# What's the difference between `|+|` and `(+) <$> a <*> b`

Why is it sometimes necessary to use completely different syntax to combine patterns?

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What's the difference between `|+|` and `(+) <$> a <*> b`

asked
**
2017-01-07 09:36:53 -0500
**

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Why is it sometimes necessary to use completely different syntax to combine patterns?

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answered
**
2017-01-07 10:19:06 -0500
**

This post is a wiki. Anyone with karma >1 is welcome to improve it.

The core issue is the difference between basic Patterns and what Tidal calls "ParamPatterns".

"Pattern" is a generic class of types - you can have Pattern Int: `"0 1 2"`

, a Pattern Double: `"0.1 0.8"`

, a Pattern String: `"rave arpy"`

or any other type. *However*, note that these Patterns don't have a name in front like `n`

or `sound`

or `speed`

- they're "basic" types, and don't yet mean anything to a synthesizer (like SuperDirt).

Since these are patterns of types such as "Int" or "Double", you can combine them with ordinary math, *as long as you tell Haskell* to "lift" or "map" the operators so they work on Patterns of numbers instead of just normal numbers. So that's where you see expressions like

```
(+) <$> "0 1 2" <*> "4"
```

or

```
liftA2 (+) "0 1 2" "4"
```

(which are equivalent). The `<$>`

`<*>`

and `liftA2`

stuff isn't special to Tidal; it's how you work with certain kinds of "types of types" in Haskell (specifically Applicative Functors, but you don't have to know that).

If you want to actually make music, though, you've got to tell the computer what to *do* with these numbers, which is where all the parameter keywords like `s`

`n`

`speed`

`shape`

`cutoff`

etc. come in. Deep down, these basically pair the numbers (or strings in some cases) in the "basic" pattern with a parameter to form a ParamPattern, so when messages are sent to SuperDirt it receives a bundles of things like `{speed: 0.5}`

.

For *ParamPatterns* there are some special operators, because "adding" `speed "1 1 2"`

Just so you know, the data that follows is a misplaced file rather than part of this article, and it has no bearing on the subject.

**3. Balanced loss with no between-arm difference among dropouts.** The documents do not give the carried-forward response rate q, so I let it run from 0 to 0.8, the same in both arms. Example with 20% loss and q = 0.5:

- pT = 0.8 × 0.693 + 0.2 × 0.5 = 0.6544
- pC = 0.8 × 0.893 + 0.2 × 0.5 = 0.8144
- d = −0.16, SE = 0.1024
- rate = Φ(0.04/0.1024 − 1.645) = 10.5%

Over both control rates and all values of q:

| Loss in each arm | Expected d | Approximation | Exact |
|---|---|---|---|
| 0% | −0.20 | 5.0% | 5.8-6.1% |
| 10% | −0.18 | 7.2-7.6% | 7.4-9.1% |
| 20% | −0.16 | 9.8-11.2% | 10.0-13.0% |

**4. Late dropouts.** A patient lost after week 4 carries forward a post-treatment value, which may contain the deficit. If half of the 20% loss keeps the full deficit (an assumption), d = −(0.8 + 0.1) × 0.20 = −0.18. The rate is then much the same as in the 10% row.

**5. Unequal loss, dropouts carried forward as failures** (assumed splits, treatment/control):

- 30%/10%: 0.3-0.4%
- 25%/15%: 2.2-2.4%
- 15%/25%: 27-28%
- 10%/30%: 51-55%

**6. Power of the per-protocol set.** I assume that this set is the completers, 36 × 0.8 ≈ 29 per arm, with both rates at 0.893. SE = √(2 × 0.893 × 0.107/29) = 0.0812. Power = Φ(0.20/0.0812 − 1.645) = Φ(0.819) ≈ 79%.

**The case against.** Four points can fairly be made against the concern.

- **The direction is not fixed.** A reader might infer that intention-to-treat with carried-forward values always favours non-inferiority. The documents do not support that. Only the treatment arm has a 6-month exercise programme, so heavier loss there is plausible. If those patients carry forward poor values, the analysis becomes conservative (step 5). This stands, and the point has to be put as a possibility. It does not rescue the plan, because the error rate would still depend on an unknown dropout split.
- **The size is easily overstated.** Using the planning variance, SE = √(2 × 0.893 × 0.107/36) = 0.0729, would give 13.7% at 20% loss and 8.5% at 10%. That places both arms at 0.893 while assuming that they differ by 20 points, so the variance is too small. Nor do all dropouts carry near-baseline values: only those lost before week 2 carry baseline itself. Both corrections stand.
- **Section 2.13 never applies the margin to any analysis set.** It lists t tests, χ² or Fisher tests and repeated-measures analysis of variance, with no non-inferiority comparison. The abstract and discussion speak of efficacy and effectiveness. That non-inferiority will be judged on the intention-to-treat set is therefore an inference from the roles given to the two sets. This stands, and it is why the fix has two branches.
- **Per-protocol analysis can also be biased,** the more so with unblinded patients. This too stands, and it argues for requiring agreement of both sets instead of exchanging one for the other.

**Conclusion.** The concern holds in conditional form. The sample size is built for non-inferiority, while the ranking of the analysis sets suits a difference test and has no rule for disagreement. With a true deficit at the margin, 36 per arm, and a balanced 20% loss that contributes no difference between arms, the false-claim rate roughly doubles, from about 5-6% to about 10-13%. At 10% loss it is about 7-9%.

and `speed "3"`

is very different from "adding" `speed "1 1 2"`

and `crush "3"`

. The latter is combining completely different parameters!

So that's where the operators `|=|`

(aka `#`

), `|+|`

, `|*|`

, and `|-|`

come in. These work on ParamPatterns, and will do the math operation **only** when combining two patterns of the same parameter. So you can type

```
speed "1 1 2" |+| speed "3"
```

or even

```
speed "1 1 2" |+| crush "3"
```

which will just send both parameters ("merge") without adding the numbers.

But you **cannot** write `(+) <$> (speed "1 1 2") <*> (speed "3")`

, because Haskell only knows how to use `+`

on numbers, not on parameters.

Often you can do things either way, so whichever is most convenient. Some Tidal functions (like `striate`

) only work on ParamPatterns, so they can force you to use ParamPattern operators. But these two are completely equivalent:

```
n ((+) <$> (run 8) <*> "2")
n (run 8) |+| n "2"
```

If you want to more complex math than just arithmetic, it'll be much easier to work with the number pattern before turning it into a ParamPattern

```
speed (fmap ((**2) . cos . (/8)) run 32)
```

which makes the number pattern `run 32`

, divides by 8, takes the cosine, and squares it.

Asked: **
2017-01-07 09:36:53 -0500
**

Seen: **133 times**

Last updated: **Jan 07**

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